Jobs Unemployment

  • President Pro Business?

    The President is pro business, but he must be able to persuade America that his plan will work because confidence is down, says Dick Parsons, former Time Warner CEO/ Citigroup chairman.

  • Companies Who Are Hiring

    Companies are hiring in this environment, says Matt Ferguson, CareerBuilder CEO, who adds that his company sees a better picture for jobs this year.

  • Discussing what needs to be done to create jobs, with Jared Bernstein, former economic adviser to VP Biden, and Douglas Holtz-Eakin, former Council of Economic Advisers chief economist.

  • Construction Highway

    As fall begins, the economy is a mess. Unemployment is at 9.1 percent. The U.S. economy failed to add jobs in August. Consumer confidence is at record lows. The housing market is in despair. Europe is imploding. And, our political leaders cannot seem to put their differences aside to create some certainty and progress.

  • Stocks Slaughtered, Where's the Safehaven?

    The Fast Money traders take a look at what's behind the market sell-off and CNBC's Steve Liesman, Steve Cortes, Patty Edwards, and Brian Kelly weigh in on where the economic safe havens are.

  • Intl. Paper CEO: Job Growth in the U.S.

    John Faraci, International Paper CEO discusses demand and its role in job growth.

  • Recession-themed newsprint cuttings

    Sometimes a summer vacation can set you up for the autumn, allowing you some-hard earned rest to recharge the batteries before returning to the office, light of heart and confident about the prospects for the rest of the year.

  • The Plan for Unemployment

    A preview of President Obama's jobs plan to be delivered this Thursday to a joint session of Congress. And analysis of what needs to be done to create jobs in the U.S., with Steve Blitz, ITG, who says Obama's jobs plan won't work, and Mark Vitner, Wells Fargo.

  • Recession-themed newsprint cuttings

    Friday’s disappointing US non-farm payrolls data showed no jobs where created in the US in August sending stocks sharply lower as fears over a recession intensified.

  • Dennis Gartman

    Friday's worse-than expected jobs figures have brought talk of a third round of quantitative easing, which has been around most of the year, to the top of the agenda.The  U.S. economy has suffered through many recessions in its history. But just what is a recession and how do they come about?  Here are the details in this CNBC explains.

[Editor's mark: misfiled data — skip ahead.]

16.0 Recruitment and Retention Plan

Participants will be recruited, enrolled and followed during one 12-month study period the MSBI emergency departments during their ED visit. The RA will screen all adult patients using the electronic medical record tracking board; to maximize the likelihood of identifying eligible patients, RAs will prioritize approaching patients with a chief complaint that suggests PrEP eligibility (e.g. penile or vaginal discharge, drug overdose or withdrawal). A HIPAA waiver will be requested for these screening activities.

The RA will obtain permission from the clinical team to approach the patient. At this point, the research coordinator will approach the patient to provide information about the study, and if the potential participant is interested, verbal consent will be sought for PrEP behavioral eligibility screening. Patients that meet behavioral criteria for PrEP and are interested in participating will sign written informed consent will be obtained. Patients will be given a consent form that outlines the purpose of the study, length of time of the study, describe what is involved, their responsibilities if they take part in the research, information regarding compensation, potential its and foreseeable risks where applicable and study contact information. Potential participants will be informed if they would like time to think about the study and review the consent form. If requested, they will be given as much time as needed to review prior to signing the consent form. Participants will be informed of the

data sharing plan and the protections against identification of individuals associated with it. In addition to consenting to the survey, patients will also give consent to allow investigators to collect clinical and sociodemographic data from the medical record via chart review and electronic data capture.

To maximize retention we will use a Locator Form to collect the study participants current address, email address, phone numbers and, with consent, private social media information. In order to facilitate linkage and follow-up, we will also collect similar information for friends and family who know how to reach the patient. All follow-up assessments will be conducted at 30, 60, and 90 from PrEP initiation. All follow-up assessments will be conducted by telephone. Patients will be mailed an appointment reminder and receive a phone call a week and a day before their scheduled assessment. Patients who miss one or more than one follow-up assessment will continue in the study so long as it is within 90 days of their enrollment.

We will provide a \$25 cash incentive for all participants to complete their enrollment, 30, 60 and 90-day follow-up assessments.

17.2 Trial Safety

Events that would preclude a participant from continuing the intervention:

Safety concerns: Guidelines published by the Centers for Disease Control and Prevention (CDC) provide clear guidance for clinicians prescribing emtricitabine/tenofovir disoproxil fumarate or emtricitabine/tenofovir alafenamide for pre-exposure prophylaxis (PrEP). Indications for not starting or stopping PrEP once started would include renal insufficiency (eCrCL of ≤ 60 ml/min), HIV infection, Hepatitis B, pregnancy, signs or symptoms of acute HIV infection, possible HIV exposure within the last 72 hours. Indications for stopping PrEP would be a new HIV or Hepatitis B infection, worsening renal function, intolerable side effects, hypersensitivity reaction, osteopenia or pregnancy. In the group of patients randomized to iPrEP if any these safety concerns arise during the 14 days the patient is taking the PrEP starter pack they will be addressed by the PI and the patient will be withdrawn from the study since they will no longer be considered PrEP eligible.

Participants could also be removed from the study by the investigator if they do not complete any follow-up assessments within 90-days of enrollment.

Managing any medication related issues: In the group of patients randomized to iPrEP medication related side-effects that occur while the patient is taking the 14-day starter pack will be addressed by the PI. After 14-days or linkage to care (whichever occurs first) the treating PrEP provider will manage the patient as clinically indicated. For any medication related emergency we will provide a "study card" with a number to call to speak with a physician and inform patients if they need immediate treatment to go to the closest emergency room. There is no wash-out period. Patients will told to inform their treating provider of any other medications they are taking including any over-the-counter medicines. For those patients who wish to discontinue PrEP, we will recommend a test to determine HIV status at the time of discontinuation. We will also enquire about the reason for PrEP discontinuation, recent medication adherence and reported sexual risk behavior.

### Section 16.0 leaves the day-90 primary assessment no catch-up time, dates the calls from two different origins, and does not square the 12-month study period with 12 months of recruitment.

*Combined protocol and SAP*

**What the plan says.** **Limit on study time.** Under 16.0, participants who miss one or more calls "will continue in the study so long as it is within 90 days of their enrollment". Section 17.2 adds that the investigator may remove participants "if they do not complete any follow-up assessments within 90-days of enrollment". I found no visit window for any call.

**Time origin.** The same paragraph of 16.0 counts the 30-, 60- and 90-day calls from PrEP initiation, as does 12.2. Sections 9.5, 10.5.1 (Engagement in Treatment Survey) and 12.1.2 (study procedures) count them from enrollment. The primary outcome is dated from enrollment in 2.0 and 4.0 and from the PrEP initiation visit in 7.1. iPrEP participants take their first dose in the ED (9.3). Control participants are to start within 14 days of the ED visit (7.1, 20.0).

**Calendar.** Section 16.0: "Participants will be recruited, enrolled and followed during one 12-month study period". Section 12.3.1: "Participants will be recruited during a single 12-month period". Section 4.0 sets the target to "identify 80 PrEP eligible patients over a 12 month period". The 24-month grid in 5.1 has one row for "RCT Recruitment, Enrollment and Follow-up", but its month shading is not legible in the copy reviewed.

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    This week's European Central Bank meeting will show whether the ECB can save the global economy. Here's how to get ready.

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    Think your boss is a psychopath? That may scientifically be true.

  • CNBC.com Market Outlook

    The week's top business news and investment advice, including telecom and retail picks, with CNBC's Oriel Morrison.

  • Between the stunningly bad jobs report and the mess in Europe, investors have more than their share of reasons to avoid risk. Here's how.

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    After trickling forward in terms of job growth in the United States, the August numbers released Friday were met with alarm. The numbers suggest that companies have stopped hiring and are maintaining the status quo in terms of head count. Based on this release, data equity markets sold off and gold rallied as concerns arose about the strength of the US economic recovery. Banks in particular including much maligned Bank of America were hit as a result.

  • Lackluster Job Report Surges Treasurys

    Fast Money Halftime Report shares how the 10-year yield on treasurys surged nearing 2% due to August's job report of zero growth.

  • Facebook

    As the Arab spring rolls into Autumn, and the UK recovers from a series of shocking riots, the role social media plays in widespread social unrest has never been so scrutinized. But at One Young World, tipped as the Davos for the younger generation, social networking is valued as a crucial new marketing tool with global reach, and even as a way to leverage new business.

  • Every now and then an economic data chart just screams out for an explanation, and this chart below by the Dallas Fed is one of them.

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    How connected will you be this year to your office, your customers and to your boss? Welcome to the new rules of "out of the office."

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    Meet the members of what might be called Generation Limbo: Highly educated 20-somethings, whose careers are stuck in neutral, coping with dead-end jobs and listless prospects.